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J Lipid Res. 2003 Aug;44(8):1481-8. Epub 2003 Apr 16.

Metabolism of phytanic acid and 3-methyl-adipic acid excretion in patients with adult Refsum disease.

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  • 1Department of Chemical Pathology, Chelsea & Westminster Hospital, 369 Fulham Road, London, United Kingdom. anthony.wierzbicki@kcl.ac.uk

Abstract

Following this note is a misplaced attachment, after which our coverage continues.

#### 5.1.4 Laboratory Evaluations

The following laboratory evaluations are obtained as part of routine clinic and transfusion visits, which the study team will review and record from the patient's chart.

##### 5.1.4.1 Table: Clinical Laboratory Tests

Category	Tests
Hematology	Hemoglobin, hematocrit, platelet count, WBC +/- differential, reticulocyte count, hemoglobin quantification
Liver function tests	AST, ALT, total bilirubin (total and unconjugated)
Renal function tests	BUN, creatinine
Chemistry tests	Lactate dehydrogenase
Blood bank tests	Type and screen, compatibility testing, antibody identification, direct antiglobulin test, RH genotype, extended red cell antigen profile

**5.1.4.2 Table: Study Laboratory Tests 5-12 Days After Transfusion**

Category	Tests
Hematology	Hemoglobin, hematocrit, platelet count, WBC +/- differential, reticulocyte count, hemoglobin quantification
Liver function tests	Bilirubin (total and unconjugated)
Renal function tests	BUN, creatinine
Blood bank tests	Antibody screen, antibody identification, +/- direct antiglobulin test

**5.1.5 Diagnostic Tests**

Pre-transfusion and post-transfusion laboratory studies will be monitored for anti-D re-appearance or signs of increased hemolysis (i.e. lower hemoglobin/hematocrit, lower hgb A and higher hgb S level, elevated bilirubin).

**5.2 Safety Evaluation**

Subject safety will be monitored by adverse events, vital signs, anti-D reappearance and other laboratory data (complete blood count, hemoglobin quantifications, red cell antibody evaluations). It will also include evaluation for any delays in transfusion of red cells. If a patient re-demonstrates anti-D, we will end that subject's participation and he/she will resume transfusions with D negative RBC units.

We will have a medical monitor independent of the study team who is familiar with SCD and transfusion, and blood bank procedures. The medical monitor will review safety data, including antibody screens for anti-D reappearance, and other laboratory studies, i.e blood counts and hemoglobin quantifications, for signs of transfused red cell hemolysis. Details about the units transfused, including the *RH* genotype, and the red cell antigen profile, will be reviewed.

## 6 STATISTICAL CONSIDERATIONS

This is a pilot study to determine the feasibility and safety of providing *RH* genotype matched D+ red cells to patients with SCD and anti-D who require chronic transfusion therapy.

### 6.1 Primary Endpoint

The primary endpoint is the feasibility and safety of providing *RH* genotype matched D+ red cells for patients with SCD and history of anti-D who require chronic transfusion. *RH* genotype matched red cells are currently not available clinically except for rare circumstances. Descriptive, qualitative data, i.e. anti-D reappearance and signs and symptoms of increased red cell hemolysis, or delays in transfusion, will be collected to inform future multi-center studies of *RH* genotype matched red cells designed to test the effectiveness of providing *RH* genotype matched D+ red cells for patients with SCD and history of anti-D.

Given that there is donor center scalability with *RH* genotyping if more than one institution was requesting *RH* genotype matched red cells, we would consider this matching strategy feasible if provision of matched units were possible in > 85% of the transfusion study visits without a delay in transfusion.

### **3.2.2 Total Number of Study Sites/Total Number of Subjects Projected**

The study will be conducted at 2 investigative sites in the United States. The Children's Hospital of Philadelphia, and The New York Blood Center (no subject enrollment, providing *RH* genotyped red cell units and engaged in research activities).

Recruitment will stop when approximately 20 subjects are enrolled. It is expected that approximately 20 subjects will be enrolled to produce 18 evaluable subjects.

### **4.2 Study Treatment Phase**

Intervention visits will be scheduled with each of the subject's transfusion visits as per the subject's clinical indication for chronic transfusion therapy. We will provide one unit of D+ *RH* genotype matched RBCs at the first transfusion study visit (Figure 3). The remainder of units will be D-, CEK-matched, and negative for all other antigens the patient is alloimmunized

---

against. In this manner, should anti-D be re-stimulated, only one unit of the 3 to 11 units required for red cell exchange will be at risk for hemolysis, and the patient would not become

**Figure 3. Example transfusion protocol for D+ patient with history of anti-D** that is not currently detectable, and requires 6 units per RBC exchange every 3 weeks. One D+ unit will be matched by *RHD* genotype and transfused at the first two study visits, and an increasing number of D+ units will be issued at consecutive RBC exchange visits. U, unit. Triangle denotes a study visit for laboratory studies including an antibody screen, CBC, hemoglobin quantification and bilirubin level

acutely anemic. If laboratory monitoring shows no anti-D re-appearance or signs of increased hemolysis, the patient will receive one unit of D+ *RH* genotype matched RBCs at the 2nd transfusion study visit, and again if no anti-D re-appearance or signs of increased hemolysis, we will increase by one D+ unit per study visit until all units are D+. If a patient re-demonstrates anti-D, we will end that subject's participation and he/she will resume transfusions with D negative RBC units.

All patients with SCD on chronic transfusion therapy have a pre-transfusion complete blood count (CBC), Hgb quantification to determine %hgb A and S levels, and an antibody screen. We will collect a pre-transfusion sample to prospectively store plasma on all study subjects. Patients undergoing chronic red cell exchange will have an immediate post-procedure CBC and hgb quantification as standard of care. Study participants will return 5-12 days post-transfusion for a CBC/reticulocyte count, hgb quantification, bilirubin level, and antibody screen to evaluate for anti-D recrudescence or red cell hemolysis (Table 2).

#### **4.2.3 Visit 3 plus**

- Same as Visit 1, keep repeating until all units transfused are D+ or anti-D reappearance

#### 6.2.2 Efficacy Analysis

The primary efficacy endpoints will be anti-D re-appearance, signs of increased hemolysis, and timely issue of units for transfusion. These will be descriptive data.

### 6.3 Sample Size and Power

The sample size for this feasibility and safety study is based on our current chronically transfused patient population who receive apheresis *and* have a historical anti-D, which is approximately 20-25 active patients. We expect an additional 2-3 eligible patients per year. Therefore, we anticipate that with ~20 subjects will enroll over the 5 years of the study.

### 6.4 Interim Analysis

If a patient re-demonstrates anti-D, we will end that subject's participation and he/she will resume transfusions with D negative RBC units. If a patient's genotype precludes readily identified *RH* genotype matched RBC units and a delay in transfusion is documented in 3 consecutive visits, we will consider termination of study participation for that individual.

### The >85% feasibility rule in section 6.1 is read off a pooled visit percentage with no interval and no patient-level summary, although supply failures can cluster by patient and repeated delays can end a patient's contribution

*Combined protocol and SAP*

Adult Refsum disease (ARD) is associated with defective alpha-oxidation of phytanic acid (PA). omega-Oxidation of PA to 3-methyl-adipic acid (3-MAA) occurs although its clinical significance is unclear. In a 40 day study of a new ARD patient, where the plasma half-life of PA was 22.4 days, omega-oxidation accounted for 30% initially and later all PA excretion. Plasma and adipose tissue PA and 3-MAA excretion were measured in a cross-sectional study of 11 patients. The capacity of the omega-oxidation pathway was 6.9 (2.8-19.4) mg [20.4 (8.3-57.4) micromol] PA/day. 3-MAA excretion correlated with plasma PA levels (r = 0.61; P = 0.03) but not adipose tissue PA content. omega-Oxidation during a 56 h fast was studied in five patients. 3-MAA excretion increased by 208 +/- 58% in parallel with the 158 (125-603)% rise in plasma PA. Plasma PA doubled every 29 h, while 3-MAA excretion followed second-order kinetics. Acute sequelae of ARD were noted in three patients (60%) after fasting. The omega-oxidation pathway can metabolise PA ingested by patients with ARD, but this activity is dependent on plasma PA concentration. omega-Oxidation forms a functional reserve capacity that enables patients with ARD undergoing acute stress to cope with limited increases in plasma PA levels.

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